Google’s WearOS supports Google Pay, and WearOS appears on a lot of smartwatches, including those from Fossil, Michael Kors, Misfit, TAG Heuer, Skagen, Emporio Armani, and Louis Vuitton.
Banks and lenders supporting Google Pay in Australia include American Express, ANZ, Bank of Melbourne, BankSA, Bankwest, Bendigo Bank, Commonwealth Bank (CBA), Heritage Bank, HSBC, ING, Macquarie Bank, NAB, St George, Suncorp, UBank, Up, and Westpac.
You’ll want to check whether your bank supports your specific card and account on Google Pay, but if you want to add Google Pay to a phone that doesn’t natively handle it, you’ll find it in a Google WearOS watch.
Which banks support Samsung Pay?
Google isn’t the only provider that can add its mobile payment technology to your phone using a wearable. Samsung can, as well, with Samsung’s own take on mobile payments arriving in the unsurprisingly-named “Samsung Pay” (unsurprising because every company uses their brand name).
Samsung makes a fair amount of wearable devices, but its Galaxy Watch, Galaxy Watch Active, and Gear S3 smartwatches can add support for Samsung Pay to devices, alongside the other features they include.
Banking partners for Samsung Pay in Australia are quite varied, and include the big four – ANZ, Commonwealth Bank, NAB, and Westpac — as well as plenty of others, namely American Express, AMP, Australian Unity, Bank Australia, Bank of Sydney, Bendigo Bank, Beyond Bank, Border Band, Bank of Queensland, Citibank, CUA, Endeavour Mutual, First Option Bank, Heritage Bank, Illawarra Credit Union, IMB, Latitude Financial Services, Suncorp, Teachers Mutual Bank, UBank, Up, and Virgin Money, to name but a few.
Which banks support Apple Pay?
When Apple Pay, the contactless payment service for iPhones and Apple Watches, launched last year it was only available to American Express customers. Apple then partnered with ANZ Bank, but the service remained largely unavailable to individuals using other financial institution. The good news is 31 banks have signed up to offer Apple Pay to their customers through one of Australia's largest payments solutions provider Cuscal. Here's the list of new banks that have jumped on-board Apple Pay.Read more
If you have an iPhone from 2014 onwards, you have a phone that supports tap payments through Apple Pay. That means if you have an iPhone 5S, iPhone SE, iPhone 6, iPhone 6 Plus, iPhone 6S, iPhone 6S Plus, iPhone 7, iPhone 7 Plus, iPhone 8, iPhone 8 Plus, iPhone X, iPhone XR, iPhone XS, or iPhone XS Max, you have an iPhone that supports mobile payments. The same goes for if you have an Apple Watch.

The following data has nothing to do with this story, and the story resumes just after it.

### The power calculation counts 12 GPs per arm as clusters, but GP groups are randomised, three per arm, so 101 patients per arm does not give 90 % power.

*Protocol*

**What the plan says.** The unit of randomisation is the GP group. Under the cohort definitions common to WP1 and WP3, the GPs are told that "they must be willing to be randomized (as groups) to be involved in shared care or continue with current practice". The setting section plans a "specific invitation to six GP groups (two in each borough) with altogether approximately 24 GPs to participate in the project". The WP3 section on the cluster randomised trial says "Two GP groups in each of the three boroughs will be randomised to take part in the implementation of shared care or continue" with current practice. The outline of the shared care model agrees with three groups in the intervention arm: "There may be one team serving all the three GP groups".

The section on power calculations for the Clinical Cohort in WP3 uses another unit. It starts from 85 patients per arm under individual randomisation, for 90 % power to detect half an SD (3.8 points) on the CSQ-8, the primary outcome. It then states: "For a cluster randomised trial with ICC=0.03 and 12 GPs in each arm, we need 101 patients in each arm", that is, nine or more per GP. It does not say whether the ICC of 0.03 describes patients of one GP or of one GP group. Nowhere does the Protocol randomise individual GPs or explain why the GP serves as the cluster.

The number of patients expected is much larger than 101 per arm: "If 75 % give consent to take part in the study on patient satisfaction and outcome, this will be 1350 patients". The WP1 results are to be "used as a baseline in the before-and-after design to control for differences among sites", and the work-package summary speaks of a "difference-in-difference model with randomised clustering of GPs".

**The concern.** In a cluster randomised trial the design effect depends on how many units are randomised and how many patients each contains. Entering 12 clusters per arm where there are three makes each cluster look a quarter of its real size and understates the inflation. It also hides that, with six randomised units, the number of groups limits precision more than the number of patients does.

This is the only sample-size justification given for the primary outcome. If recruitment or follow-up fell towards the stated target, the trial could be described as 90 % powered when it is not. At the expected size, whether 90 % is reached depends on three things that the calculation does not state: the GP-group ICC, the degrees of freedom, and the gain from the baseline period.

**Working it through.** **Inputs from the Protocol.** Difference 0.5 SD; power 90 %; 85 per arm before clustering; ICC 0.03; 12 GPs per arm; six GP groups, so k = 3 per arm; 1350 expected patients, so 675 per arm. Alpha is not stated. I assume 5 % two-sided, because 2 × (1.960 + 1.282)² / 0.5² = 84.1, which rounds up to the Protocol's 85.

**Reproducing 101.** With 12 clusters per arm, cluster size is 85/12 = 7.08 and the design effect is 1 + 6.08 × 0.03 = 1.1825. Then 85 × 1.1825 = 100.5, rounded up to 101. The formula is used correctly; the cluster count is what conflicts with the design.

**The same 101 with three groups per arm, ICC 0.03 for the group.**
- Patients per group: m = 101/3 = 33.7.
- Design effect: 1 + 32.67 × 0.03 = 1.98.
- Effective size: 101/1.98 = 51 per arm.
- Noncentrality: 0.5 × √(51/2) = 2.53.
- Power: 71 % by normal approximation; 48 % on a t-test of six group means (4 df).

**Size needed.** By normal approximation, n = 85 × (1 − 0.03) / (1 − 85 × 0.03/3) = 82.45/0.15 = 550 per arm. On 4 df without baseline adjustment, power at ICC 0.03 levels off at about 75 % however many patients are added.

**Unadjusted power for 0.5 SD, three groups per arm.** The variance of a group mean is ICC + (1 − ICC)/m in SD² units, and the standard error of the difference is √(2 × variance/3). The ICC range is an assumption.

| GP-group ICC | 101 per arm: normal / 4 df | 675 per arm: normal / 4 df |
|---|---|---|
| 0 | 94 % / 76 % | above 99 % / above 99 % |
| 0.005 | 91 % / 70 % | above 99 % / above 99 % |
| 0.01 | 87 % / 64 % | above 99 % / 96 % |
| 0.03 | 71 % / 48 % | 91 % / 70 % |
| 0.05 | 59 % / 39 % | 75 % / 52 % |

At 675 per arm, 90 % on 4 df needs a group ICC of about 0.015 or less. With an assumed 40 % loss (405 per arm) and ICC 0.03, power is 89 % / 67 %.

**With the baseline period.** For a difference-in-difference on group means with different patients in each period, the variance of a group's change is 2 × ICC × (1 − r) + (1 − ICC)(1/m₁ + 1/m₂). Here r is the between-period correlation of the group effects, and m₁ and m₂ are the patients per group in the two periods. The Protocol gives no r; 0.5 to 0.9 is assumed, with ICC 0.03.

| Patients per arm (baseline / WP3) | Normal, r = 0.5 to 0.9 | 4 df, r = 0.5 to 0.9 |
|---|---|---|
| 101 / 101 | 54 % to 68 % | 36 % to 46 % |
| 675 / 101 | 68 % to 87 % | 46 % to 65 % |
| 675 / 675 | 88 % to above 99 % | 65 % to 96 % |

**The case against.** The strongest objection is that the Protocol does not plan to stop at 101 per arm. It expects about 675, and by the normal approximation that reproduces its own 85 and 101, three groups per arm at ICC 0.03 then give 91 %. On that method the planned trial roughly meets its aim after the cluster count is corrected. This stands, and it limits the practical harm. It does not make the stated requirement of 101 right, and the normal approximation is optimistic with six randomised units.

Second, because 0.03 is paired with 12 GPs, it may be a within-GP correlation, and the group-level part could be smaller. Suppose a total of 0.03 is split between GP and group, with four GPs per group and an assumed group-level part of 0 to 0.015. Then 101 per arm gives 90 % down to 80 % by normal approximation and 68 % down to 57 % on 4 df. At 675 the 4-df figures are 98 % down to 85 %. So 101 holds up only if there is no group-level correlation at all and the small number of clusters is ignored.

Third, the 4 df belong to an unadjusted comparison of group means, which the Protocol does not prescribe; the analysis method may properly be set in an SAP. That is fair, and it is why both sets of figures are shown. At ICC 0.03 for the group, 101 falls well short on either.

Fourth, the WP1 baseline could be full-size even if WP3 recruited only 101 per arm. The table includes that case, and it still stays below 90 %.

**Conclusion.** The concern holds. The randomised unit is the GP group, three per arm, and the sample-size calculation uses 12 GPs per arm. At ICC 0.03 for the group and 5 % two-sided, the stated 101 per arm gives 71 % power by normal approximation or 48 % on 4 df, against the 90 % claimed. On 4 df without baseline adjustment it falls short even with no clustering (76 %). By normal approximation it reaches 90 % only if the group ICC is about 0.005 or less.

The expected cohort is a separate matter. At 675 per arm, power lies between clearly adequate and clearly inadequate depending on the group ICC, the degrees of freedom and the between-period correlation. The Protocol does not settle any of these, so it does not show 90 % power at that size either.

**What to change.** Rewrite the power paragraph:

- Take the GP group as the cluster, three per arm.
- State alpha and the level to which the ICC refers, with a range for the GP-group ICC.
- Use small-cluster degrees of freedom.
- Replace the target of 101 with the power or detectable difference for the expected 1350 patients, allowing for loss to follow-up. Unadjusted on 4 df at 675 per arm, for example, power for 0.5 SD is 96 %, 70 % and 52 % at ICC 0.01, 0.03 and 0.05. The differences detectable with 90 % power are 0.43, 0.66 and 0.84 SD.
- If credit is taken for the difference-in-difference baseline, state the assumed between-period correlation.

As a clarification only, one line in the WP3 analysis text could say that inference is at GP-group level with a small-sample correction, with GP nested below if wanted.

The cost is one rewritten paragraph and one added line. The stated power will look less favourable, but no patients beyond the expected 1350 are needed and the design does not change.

Of course, you need a bank or lender that supports Apple Pay to play, but fortunately, there are a few of those, including ANZ, CommBank, American Express,Bendigo Bank, Citibank, CUA, Endeavour Mutual, HSBC, Illawarra Credit Union, IMB Bank, ING, Latitude Financial Services, People’s Choice Credit Union, RACQ, Suncorp, Teachers Mutual Bank, and Up to name but a few. Seriously, there are loads.
Which banks support Fitbit Pay?
It’s not just the bigger smartwatches that offer pay integration, as select Fitbit models get it, as well. The Fitbit Ionic and Versa are setup for mobile payments using Fitbit’s own “Fitbit Pay”, as is the wrist-worn Fitbit Charge 3 tracker.
Australian banks that support Fitbit Pay are a little rarer, but you’ll find support from the big four — ANZ, CBA, NAB, and Westpac — as well as Bendigo Bank, Credit Union SA, Heritage Bank, Illawarra Credit Union, IMB Bank, Latitude Financial Services, Macquarie Bank, MyState Bank, UBank, and Up.
Which banks support Garmin Pay?
And just like Fitbit, Garmin has its own for its wearables as well. Garmin Pay — a name we’re sure will totally surprise you — exists on a select number of Garmin’s smartwatches and wearable fitness gadgets, and is supported by ANZ, Bendigo Bank, CommBank, Community Alliance Credit Union, Credit Union SA, Cuscal, Heritage Bank, IMB Bank, Illawarra Credit Union, Latitude Financial Services, MyState Bank, NAB, Up, and Westpac.
This story has been updated since its original publication.